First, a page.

Minter calls these symbols, “keys.” And he is especially drawn to the way the symbols contain and transmit stories, lessons, wisdoms. He began exploring the “keys” as block print carvings – wanting to make sure he used images that people could recognize and feel connected to, with the intent of building a visual and conceptual grammar that would resonate as broadly as possible across African American and African diasporic experience.
In many of his paintings and illustrations, Minter employs a technique of lace-like tracings, white lines superimposed on human figures or appearing within the shapes of items on his canvases. The lines are generally decorative, enhancing the forms in the paintings – often they function as a flourish in clothing, or as a recurring pattern – subtle or bold – in the background of the work. The tracings frequently mark a space in the art where fundamental symbols of Minter’s oeuvre repeat themselves and, taken as a whole, begin to give us a sense of the “alternative routes” Minter sees abounding, as an ancestral indigenous inheritance, just below the surface (or, above it, like a spiritual stanchions) of the regular, mundane world.
This symbology, for Minter, are part of the iconography of resilience and resistance;
of healing and renewal that, in both conscious and subconscious ways, have been elements of the survival of African American people and of the indigenous ways of being in the world that persist among the descendants of those who were enslaved in the Americas. Daniel explains, “I want Black people to know that we carry these resources, our cultural resources with us all the time, not just when we are in ceremony or ritual or worship. We have access to them all the time – at our jobs and when we’re going about our daily lives.”
Whether in the bricks and mortar of an influential cultural arts institution
(Indigo Arts Alliance) or in the symbolic vocabulary of his paintings, Daniel Minter’s labor is a reminder of the resources we carry with us – the cultural strengths and spiritual insights that are as if another set of internal veins or an exoskeletal possibility. For the artist, the materiality of the culture holds knowledge and historical experience as well as futurity. It also holds an indigenous, ancestral orientation that posits blackness as humanness and humanness as imprinted with (and in relationship to) all other forms of life in the universe. His artwork guides, like the unborn child narrator of Julie Dash’s Daughters of the Dust, asserting: “I remember and I recall.”
Daniel Minter is an American artist known for his work in the mediums of painting and assemblage. His overall body of work often deals with themes of displacement and diaspora. Minter’s work has been featured and acquired in permanent collection by numerous institutions and galleries including the Portland Museum of Art, Seattle Art Museum, The Charles H. Wright Museum, Tacoma Art Museum, Bates College, University of Southern Maine, Center for Maine Contemporary Art, Bowdoin College Art Museum, Farnsworth Art Museum, Bates College Museum of Art, The David C. Driskell Center and the Northwest African American Art Museum. In 2021 Minter was awarded the prestigious Joyce Award. In that same year he was awarded the distinguished Caldecott Medal. Minter has traveled extensively across the African Diaspora. A travel grant from the National Endowment for the Arts enabled him to live and work in Salvador, Bahia Brazil where he established relationships that have continued to nurture his life and work in important ways. Minter has illustrated over fifteen children’s books, many of them award winning, including the Coretta Scott King Illustration Honor. He was also commissioned in both 2004 and 2011 to create Kwanzaa stamps for the U.S. Postal Service. As founding director of Maine Freedom Trails, he has helped highlight the history of the Underground Railroad and the abolitionist movement in New England. For the past 15 years Minter has raised awareness of the forced removal in 1912 of an interracial community on Maine’s Malaga Island. His formative work on the subject of Malaga emerges from Minter’s active engagement with the island, its descendants, archeologists, anthropologists and scholars. This dedication to righting history was pivotal in having the island designated a public preserve. In 2018, Minter co-founded Indigo Arts Alliance, a non-profit dedicated to cultivating the artistic development of people of African descent. Minter is a graduate of the Art Institute of Atlanta and holds an Honorary Doctorate of Arts from The Maine College of Art.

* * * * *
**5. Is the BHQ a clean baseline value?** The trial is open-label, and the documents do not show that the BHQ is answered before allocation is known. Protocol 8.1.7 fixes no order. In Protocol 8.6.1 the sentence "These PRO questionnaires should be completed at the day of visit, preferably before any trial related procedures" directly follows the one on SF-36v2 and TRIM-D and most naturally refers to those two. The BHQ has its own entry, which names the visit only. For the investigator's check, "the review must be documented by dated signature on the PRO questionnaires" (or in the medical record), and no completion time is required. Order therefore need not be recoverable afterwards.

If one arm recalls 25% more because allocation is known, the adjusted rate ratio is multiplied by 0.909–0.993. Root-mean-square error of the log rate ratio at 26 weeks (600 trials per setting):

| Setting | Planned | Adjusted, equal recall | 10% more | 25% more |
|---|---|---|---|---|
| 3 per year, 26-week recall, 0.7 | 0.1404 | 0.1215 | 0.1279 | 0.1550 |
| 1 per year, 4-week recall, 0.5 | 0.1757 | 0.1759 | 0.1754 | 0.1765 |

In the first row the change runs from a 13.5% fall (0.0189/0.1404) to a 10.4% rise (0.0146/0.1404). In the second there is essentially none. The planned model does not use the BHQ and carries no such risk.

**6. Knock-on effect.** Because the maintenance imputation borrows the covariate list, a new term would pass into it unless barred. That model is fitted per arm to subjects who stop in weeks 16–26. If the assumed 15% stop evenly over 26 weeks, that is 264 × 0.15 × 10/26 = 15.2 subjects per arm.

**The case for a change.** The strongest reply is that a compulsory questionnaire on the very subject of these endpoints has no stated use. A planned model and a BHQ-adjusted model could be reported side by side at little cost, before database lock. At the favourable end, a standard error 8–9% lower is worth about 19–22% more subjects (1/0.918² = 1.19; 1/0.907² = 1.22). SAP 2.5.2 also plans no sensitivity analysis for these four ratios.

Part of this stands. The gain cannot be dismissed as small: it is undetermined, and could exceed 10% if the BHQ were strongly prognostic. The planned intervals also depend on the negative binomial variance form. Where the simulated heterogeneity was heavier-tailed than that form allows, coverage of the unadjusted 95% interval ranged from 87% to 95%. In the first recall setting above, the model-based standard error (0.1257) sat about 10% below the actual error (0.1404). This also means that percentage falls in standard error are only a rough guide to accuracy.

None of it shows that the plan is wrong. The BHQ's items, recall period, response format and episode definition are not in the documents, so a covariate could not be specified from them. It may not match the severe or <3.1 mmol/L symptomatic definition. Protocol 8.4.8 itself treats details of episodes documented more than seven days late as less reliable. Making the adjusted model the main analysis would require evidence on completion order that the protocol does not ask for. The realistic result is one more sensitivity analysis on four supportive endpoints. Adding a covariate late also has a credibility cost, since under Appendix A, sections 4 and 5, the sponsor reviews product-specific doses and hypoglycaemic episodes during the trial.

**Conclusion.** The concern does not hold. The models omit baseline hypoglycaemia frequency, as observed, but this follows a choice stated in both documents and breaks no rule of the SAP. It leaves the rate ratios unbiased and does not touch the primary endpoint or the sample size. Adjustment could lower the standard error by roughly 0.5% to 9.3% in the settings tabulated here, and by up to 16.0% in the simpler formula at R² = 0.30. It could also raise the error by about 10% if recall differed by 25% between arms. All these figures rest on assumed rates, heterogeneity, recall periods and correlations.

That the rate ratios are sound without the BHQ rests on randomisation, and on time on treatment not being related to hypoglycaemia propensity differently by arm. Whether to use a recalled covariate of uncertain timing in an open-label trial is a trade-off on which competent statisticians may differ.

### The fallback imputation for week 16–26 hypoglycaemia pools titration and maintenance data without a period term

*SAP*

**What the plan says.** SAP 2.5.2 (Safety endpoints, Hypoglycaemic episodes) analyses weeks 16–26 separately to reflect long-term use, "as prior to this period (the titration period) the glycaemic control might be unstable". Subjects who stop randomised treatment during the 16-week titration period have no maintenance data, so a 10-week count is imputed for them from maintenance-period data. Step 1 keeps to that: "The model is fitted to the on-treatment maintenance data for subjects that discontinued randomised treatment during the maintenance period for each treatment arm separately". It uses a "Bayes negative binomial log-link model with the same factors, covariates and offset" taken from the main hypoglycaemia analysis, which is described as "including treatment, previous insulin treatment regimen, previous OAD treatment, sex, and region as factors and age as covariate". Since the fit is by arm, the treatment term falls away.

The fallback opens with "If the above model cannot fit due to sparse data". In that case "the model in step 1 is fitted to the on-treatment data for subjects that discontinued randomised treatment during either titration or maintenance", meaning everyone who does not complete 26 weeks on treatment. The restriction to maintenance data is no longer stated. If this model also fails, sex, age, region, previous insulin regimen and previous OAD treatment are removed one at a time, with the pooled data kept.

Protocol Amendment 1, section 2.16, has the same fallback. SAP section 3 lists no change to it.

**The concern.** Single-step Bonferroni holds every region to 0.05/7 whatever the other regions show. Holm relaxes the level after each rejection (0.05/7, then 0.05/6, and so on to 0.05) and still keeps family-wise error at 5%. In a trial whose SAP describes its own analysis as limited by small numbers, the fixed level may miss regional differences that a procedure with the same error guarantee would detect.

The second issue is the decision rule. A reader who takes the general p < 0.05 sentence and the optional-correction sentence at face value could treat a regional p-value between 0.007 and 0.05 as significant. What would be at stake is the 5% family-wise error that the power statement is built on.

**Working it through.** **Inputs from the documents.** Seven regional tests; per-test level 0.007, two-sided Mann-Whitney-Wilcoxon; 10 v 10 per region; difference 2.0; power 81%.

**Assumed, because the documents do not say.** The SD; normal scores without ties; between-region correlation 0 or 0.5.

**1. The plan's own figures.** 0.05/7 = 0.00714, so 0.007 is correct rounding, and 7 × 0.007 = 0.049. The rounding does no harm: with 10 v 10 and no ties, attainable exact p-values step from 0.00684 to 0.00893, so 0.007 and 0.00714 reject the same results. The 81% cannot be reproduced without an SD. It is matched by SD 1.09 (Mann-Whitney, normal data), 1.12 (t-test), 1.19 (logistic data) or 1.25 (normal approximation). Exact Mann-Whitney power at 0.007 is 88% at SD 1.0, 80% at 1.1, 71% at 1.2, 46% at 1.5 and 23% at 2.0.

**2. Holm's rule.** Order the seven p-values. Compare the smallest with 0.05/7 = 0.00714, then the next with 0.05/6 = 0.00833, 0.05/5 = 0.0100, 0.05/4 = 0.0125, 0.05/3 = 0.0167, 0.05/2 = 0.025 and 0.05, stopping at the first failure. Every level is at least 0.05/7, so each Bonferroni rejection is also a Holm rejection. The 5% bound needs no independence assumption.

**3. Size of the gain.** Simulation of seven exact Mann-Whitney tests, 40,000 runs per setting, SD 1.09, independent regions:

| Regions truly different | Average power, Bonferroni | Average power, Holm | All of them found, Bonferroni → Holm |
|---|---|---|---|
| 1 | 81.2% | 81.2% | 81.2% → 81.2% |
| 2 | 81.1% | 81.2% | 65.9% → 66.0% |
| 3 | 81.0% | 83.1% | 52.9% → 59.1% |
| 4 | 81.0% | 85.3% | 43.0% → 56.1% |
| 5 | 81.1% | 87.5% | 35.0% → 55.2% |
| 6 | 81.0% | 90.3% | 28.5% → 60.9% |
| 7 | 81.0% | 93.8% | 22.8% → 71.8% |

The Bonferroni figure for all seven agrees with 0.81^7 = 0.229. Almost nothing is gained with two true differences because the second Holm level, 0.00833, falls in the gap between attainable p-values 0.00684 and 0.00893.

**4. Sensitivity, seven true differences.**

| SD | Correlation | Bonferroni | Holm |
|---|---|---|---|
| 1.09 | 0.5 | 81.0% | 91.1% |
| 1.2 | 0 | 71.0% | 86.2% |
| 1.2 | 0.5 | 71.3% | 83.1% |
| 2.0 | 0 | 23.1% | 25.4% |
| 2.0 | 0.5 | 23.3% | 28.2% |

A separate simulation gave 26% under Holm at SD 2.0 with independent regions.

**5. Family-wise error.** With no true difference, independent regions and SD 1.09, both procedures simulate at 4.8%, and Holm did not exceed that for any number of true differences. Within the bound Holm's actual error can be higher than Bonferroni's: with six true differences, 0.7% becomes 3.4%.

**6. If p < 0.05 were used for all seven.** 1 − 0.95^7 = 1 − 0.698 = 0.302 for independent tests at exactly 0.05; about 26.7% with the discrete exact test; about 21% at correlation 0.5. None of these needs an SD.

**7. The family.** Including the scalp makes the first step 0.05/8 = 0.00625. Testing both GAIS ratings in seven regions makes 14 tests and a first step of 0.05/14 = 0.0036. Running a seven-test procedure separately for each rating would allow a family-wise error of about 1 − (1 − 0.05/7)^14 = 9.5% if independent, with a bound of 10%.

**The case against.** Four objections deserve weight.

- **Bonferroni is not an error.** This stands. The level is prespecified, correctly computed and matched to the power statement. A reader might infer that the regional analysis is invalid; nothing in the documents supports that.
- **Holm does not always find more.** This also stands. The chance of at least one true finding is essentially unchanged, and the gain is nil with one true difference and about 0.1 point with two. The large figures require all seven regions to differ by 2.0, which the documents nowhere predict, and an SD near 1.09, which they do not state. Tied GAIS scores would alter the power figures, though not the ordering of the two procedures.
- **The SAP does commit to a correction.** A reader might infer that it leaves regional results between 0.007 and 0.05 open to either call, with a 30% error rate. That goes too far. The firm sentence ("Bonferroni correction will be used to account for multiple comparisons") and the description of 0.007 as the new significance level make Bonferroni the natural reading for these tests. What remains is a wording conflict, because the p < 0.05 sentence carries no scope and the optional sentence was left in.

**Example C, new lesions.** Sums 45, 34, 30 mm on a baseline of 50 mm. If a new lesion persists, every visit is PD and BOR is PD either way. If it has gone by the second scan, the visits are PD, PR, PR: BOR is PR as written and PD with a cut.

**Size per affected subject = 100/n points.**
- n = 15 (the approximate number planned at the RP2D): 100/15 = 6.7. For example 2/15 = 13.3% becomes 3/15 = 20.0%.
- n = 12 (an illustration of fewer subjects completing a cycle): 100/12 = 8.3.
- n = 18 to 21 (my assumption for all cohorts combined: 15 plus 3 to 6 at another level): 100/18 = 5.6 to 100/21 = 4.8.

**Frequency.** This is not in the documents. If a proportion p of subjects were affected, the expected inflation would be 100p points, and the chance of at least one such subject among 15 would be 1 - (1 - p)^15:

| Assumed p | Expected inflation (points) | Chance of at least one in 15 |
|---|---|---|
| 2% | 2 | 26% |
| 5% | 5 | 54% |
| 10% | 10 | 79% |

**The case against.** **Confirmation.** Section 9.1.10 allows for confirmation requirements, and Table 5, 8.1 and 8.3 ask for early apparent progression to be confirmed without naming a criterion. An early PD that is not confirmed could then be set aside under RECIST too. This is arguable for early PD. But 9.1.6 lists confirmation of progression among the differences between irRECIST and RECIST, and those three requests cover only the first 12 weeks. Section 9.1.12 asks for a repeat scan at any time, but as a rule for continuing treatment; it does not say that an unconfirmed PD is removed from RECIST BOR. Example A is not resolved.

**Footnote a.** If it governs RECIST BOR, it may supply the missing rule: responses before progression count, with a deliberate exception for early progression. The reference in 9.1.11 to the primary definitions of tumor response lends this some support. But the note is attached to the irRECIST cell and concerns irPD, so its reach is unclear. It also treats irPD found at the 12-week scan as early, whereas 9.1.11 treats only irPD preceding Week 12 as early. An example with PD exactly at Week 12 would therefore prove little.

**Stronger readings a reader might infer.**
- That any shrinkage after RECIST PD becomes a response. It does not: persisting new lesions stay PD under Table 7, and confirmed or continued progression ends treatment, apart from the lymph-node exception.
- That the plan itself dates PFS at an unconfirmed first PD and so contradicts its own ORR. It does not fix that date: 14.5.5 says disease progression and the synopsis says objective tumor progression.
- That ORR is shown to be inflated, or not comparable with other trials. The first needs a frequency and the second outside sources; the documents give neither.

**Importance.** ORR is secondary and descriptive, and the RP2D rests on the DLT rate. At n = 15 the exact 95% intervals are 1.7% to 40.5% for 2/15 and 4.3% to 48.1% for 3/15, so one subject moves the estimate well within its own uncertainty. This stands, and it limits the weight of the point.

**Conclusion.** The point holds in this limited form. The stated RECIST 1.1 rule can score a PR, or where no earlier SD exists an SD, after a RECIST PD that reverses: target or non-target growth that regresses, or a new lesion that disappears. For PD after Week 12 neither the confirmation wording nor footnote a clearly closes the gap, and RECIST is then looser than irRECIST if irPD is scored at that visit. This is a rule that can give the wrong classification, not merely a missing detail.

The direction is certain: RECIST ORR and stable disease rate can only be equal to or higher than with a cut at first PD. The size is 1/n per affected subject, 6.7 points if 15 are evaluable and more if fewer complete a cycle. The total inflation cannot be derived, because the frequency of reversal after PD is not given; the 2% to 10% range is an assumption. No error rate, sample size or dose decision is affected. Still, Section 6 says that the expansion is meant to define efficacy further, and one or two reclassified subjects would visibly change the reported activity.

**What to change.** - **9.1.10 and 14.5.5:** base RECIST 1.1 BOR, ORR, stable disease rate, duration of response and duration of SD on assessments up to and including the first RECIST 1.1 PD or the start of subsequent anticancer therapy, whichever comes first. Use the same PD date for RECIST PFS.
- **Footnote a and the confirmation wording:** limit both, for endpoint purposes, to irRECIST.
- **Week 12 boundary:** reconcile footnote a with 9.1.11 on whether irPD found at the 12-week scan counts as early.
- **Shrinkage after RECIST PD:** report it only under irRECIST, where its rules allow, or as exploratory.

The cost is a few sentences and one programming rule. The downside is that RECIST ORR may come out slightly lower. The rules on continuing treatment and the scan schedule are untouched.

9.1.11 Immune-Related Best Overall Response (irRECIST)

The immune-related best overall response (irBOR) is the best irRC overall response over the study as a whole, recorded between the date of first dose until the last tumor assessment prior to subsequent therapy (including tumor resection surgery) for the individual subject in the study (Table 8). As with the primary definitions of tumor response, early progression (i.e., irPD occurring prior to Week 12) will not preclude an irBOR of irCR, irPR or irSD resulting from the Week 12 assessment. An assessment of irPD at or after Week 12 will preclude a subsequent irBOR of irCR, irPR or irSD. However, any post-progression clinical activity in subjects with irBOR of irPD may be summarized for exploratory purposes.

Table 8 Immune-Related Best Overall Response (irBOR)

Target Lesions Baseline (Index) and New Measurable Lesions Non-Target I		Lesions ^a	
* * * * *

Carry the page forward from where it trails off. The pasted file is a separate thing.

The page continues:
Rachel Elizabeth Harding is a poet and historian. A native of Atlanta,
Georgia, Dr. Harding teaches in the Ethnic Studies department of the
University of Colorado Denver and writes about religion, creativity and
social justice organizing in the experience of people of African descent
in the Americas. She is author of two books: A Refuge in Thunder,
a history of the Afro-Brazilian religion, Candomblé; and Remnants:
A Memoir of Spirit, Activism and Mothering, co-written with her late
mother, Rosemarie Freeney Harding, on the role of compassion and
mysticism in African American activism.
Dr. Harding is an egbômi (ritual elder) in the Terreiro do Cobre Candomblé community in Salvador, Bahia, Brazil where she has been a member for over twenty years. Harding’s honors include a Cave Canem Fellowship, the Sterling Brown Distinguished Visiting Professorship at Williams College and an honorary doctorate from the Starr-King School for the Ministry.